During those 10 days we watched a nation step up and pull together. As many men were called up for reserve duty, many daily chores and jobs that were usually carried out by these brave young men as well as the Arab workers who were no longer able to work in the Gush needed to get done. We volunteered picking grapes for the Gush Etzion Winery, stocked shelves in the local supermarket, made tzitzit for the soldiers, grilled at a barbecue on an army base for 250 soldiers, and cooked for a caterer who had no one to chop, fry and cook for three weddings.

We delivered cards and cookies to soldiers and watched as everyone stepped up by visiting those who were elderly and helping mothers who suddenly found themselves with five kids and a husband on the southern border. The people of Efrat housed families from Sderot and hosted a bar mitzvah for those displaced from their community. I went to the bris of a dear friend’s grandson. The nation was united, everyone doing what they could, no matter what their religious affiliation or political stances.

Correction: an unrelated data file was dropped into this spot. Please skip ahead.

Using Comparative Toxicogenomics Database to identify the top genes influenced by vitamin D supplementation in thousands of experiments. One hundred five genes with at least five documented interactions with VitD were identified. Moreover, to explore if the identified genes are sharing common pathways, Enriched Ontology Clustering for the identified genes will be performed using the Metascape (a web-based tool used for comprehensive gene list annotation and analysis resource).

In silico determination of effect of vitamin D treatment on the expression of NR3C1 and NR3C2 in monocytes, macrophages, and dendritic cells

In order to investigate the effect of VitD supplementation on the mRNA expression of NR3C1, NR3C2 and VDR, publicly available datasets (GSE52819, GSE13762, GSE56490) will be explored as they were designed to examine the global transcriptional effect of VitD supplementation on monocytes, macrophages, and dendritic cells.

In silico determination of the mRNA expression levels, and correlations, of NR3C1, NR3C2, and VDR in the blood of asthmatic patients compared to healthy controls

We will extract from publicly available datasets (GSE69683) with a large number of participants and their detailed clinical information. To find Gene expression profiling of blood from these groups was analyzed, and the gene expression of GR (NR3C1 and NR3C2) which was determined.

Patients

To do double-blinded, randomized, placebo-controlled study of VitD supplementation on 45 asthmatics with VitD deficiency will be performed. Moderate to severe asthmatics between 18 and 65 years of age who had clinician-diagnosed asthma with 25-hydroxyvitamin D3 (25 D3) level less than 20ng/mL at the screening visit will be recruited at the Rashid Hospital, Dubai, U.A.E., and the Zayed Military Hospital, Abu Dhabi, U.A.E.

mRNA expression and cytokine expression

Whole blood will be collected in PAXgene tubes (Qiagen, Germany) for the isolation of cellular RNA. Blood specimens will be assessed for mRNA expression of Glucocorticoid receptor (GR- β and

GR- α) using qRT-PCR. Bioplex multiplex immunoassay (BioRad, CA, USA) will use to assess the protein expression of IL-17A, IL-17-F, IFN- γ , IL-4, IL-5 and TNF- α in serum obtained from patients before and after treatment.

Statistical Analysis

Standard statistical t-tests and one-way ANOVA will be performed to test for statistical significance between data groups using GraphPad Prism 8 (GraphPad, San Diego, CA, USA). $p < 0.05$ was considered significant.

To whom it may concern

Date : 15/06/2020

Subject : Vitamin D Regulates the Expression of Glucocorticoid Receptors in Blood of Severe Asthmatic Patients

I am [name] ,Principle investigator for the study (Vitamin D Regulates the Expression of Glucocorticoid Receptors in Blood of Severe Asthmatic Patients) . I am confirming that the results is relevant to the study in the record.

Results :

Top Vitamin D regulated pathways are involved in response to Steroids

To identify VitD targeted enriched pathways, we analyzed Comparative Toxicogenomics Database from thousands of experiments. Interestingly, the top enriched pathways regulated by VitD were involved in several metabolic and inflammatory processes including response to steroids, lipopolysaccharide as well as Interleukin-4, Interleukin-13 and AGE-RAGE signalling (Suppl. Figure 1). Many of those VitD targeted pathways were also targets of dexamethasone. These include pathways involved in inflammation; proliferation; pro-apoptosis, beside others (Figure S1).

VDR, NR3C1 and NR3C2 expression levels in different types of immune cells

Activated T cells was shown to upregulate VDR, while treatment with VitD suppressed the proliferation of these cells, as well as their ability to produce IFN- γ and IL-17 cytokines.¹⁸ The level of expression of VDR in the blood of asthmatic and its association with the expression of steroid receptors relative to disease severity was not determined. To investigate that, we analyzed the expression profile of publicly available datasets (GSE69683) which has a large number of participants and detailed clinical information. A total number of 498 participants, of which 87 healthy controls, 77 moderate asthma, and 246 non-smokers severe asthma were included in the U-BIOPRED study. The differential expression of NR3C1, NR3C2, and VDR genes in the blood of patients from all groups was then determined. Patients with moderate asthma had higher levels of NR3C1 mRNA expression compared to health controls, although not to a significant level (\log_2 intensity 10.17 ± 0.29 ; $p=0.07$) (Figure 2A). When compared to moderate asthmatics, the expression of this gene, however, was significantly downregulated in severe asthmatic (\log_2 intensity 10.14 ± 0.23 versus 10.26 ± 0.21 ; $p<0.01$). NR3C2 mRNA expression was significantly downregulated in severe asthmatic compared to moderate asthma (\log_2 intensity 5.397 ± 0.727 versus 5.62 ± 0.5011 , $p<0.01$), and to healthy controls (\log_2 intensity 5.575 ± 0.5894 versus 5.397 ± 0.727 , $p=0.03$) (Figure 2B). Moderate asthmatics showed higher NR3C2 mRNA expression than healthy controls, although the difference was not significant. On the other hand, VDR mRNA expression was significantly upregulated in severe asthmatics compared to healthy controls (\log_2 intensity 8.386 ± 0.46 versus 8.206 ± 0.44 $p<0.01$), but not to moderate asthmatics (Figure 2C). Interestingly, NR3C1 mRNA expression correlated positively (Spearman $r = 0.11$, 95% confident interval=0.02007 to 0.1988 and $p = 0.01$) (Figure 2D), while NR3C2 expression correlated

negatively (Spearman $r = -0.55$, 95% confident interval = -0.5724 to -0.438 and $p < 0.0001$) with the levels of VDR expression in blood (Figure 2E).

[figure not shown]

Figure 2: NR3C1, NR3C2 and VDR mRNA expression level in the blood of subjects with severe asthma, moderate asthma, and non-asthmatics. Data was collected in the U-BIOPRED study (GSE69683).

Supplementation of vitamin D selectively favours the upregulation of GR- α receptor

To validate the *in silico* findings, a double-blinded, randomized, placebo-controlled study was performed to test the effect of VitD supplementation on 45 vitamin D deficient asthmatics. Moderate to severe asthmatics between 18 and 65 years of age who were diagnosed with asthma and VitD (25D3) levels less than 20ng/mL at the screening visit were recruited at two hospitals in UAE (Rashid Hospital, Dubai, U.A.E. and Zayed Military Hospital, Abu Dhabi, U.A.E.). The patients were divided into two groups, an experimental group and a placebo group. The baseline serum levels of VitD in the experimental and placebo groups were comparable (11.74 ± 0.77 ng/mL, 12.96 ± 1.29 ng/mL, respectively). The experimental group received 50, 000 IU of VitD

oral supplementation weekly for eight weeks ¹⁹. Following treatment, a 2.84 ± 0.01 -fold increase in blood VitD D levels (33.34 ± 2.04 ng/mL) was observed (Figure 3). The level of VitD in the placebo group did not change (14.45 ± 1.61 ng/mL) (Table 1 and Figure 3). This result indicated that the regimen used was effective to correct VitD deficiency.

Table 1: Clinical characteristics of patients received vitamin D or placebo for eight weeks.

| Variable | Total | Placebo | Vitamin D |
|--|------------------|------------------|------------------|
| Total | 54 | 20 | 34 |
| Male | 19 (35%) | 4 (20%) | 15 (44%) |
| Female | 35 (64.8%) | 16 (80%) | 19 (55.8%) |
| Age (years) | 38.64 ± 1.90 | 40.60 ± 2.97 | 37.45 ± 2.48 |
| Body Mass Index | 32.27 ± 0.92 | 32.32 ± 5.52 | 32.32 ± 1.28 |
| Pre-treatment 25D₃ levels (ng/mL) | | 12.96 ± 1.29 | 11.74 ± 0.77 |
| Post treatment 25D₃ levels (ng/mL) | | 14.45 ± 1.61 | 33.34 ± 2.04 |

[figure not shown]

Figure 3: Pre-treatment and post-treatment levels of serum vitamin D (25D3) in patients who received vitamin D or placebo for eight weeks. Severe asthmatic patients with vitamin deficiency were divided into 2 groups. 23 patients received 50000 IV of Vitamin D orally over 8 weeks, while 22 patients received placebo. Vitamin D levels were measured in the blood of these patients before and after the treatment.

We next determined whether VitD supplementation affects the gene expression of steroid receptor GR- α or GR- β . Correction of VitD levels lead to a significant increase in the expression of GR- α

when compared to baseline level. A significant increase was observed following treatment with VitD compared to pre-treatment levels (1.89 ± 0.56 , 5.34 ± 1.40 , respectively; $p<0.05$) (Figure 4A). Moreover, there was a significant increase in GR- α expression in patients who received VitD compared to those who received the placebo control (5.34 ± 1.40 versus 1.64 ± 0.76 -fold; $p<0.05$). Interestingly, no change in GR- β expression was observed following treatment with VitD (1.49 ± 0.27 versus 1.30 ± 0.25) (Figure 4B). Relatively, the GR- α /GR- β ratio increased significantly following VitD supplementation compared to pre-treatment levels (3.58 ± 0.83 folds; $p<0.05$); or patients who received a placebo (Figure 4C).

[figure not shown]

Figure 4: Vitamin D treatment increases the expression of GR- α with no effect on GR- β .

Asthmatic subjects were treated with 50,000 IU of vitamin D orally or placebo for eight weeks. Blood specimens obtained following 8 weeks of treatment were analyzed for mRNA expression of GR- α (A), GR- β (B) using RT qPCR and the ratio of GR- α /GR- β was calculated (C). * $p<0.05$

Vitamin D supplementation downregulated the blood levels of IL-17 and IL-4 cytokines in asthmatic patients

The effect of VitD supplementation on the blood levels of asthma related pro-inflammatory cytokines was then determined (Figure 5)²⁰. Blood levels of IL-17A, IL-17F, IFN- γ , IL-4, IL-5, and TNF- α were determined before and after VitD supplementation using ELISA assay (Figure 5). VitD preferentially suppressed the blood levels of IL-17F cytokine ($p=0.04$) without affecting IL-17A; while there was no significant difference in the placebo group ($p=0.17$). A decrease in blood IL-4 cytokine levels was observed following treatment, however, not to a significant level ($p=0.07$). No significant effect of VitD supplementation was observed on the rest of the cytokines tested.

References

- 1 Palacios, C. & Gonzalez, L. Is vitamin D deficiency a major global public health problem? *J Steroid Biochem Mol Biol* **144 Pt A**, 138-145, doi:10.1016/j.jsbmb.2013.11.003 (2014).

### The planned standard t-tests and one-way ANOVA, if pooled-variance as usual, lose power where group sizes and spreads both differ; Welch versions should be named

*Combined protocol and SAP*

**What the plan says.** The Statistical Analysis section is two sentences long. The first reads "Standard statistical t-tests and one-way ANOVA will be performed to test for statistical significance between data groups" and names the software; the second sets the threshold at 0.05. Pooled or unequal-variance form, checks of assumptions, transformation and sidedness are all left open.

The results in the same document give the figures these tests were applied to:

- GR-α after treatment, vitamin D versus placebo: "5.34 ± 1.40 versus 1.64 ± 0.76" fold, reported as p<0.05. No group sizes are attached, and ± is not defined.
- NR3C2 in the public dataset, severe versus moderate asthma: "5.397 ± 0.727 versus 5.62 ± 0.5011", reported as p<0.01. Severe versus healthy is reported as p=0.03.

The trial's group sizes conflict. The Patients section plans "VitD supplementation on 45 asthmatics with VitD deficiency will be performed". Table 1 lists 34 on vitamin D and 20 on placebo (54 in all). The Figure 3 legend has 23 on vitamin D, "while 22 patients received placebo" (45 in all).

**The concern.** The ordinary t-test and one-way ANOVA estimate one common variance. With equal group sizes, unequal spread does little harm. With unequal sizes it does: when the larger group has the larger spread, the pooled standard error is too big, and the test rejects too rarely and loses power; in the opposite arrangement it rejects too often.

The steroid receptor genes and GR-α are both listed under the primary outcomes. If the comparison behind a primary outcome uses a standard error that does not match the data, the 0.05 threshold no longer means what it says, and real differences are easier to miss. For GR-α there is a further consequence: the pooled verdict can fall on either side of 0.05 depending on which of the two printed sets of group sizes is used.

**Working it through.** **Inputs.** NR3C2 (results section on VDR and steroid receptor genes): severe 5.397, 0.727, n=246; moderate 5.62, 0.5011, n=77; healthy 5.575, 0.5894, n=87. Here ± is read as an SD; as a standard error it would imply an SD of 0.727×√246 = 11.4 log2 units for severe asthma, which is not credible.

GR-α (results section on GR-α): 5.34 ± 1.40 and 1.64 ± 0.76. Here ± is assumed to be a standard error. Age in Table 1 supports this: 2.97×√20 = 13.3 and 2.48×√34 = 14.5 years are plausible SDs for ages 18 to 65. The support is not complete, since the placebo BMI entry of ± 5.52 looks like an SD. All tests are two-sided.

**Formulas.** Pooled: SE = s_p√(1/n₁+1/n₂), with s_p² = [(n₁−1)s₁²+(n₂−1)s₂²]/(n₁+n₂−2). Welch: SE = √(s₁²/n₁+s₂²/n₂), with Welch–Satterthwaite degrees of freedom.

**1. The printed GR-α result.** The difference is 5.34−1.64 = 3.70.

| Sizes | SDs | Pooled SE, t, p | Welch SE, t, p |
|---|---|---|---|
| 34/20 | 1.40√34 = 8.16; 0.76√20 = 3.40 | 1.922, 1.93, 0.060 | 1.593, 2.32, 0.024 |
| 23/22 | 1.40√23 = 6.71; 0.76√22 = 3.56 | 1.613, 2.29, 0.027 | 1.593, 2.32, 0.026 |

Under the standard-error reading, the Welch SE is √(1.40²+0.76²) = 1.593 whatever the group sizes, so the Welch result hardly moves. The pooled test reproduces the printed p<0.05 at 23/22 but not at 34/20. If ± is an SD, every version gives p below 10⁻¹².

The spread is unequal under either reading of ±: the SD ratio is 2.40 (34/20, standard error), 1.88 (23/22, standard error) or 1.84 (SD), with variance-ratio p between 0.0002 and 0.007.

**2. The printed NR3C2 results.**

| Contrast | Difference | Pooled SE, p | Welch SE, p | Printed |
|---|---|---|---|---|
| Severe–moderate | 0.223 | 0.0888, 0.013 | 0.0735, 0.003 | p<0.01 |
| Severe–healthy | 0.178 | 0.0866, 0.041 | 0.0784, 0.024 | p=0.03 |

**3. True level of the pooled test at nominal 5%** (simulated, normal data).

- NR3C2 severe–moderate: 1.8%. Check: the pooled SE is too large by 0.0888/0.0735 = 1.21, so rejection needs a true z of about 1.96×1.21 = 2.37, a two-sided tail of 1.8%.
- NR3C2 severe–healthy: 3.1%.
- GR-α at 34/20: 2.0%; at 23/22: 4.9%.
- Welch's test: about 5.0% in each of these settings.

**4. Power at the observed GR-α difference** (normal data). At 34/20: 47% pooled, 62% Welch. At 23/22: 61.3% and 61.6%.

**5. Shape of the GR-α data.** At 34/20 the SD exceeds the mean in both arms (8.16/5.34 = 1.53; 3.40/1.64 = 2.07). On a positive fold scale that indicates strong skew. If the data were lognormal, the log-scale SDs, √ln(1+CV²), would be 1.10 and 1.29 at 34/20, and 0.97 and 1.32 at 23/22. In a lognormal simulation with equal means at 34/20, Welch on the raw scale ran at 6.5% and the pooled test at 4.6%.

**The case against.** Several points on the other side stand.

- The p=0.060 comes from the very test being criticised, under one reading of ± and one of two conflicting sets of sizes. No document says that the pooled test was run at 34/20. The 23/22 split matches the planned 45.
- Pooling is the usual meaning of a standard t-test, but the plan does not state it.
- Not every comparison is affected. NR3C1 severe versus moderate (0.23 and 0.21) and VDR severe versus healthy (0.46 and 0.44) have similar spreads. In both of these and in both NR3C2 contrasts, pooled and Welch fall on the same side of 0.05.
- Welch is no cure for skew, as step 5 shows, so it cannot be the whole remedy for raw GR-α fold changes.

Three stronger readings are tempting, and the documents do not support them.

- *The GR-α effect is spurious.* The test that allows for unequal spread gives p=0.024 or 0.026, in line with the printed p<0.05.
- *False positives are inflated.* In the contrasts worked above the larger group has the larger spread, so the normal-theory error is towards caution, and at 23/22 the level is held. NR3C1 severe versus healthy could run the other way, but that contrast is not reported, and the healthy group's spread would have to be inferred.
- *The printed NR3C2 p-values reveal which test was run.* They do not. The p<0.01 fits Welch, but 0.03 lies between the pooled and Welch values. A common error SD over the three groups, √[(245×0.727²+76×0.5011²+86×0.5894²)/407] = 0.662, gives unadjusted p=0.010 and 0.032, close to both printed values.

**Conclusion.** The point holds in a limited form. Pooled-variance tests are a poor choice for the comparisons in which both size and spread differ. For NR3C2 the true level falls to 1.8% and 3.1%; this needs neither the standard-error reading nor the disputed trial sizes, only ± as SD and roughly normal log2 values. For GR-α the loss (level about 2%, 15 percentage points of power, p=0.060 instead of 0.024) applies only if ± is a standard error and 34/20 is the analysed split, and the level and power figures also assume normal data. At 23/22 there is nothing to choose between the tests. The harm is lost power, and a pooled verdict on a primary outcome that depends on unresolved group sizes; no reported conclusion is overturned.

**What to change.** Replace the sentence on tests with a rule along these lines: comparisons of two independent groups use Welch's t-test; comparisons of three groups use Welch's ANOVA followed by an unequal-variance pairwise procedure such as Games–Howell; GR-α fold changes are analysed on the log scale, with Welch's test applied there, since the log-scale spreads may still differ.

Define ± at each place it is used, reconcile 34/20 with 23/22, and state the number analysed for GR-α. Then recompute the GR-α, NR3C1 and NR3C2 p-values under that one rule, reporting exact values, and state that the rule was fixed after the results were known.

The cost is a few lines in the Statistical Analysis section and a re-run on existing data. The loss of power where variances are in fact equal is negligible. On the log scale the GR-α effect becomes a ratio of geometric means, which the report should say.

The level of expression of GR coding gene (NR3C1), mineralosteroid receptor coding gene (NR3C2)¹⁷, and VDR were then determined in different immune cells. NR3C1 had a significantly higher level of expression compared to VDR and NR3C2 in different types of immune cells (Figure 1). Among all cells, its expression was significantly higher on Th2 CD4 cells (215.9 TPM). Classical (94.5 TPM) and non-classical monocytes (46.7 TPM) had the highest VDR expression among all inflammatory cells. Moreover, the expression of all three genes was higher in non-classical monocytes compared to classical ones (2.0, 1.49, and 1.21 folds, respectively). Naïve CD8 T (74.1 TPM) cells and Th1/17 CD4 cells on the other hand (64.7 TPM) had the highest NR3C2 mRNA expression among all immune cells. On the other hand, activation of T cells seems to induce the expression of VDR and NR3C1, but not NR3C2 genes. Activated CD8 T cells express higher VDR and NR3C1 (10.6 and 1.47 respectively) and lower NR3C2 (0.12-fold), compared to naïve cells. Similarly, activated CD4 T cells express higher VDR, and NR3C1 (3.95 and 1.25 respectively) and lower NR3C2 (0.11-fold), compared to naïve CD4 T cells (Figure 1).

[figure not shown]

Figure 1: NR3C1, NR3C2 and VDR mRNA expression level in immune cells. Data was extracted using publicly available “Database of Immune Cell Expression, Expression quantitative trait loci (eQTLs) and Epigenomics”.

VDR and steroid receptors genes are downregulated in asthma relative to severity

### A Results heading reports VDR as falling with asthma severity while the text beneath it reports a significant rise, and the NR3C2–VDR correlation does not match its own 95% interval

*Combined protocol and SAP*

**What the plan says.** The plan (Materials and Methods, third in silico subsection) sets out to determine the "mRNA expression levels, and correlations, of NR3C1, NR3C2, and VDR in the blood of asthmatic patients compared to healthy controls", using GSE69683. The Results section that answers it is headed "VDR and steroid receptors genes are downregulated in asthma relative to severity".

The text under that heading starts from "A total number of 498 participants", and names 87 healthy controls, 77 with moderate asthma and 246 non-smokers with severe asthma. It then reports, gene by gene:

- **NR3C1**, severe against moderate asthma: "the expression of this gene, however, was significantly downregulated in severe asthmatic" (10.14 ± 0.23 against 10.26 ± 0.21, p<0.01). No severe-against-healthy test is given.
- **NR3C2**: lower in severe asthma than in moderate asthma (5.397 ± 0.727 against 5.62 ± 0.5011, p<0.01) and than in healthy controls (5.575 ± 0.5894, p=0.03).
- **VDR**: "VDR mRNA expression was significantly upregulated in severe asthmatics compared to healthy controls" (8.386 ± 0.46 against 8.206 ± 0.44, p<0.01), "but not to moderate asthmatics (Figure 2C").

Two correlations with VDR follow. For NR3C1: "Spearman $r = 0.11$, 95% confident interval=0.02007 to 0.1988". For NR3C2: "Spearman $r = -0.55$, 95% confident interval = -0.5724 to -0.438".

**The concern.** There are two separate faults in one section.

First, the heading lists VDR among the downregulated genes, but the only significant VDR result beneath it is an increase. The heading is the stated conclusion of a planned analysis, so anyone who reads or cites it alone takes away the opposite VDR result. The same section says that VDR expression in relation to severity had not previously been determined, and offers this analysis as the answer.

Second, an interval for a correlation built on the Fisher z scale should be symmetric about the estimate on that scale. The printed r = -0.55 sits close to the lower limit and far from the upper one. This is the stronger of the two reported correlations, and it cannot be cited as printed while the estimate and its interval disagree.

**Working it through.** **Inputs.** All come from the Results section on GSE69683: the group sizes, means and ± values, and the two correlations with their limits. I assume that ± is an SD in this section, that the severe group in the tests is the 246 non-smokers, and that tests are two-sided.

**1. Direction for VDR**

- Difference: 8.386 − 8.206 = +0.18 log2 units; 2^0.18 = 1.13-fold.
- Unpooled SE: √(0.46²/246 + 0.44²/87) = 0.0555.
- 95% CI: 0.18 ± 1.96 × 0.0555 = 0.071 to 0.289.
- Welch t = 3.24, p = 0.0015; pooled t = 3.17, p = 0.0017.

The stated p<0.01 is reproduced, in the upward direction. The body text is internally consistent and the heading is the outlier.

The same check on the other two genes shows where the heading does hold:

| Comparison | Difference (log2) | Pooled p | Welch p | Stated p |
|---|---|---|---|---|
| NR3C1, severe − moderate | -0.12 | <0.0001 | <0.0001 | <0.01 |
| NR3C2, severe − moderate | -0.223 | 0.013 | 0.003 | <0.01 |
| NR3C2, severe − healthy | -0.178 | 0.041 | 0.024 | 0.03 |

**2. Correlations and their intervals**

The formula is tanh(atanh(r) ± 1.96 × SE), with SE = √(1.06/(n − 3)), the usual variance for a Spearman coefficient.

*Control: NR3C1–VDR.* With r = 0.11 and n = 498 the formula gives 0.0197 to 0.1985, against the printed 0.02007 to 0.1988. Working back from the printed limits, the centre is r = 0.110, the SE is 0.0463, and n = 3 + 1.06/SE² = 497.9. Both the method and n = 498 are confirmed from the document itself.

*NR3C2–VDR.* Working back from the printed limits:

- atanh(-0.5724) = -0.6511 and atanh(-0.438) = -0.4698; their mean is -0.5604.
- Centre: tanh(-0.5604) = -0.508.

Unfortunately, we felt the need to make three shiva visits, all to people who lost children in the army. In the Jewish world we are all so closely knit that there is not a family who doesn’t know someone affected by this massacre. We visited the homes of massacre victims Roey Weiser, Yoav Malayev and Eliyahu Zeiring. We heard story after story about their lives and their army experience. We heard of acts of heroism to save others, about musical talents, and from best friends who lost soulmates.

After three weeks in Israel, I felt like I did what I could, and now I had to concentrate on my life back home. The rest of my family was safely back in New Jersey, and it was my turn to return. The morning of the flight I just couldn’t get on the plane. I couldn’t even check in online. Psychologically, I wasn’t ready to leave. There was more for me to do with my family. My children and grandchildren were ready to leave my sister’s home in Efrat and go home to the south and I wanted to go with them. I wanted to see their new home and their community. I wanted to be an Omi for my last few days here, I wanted to go to the park and push my grandkids on a swing. I wanted to see them settle into as normal a life as possible under the circumstances.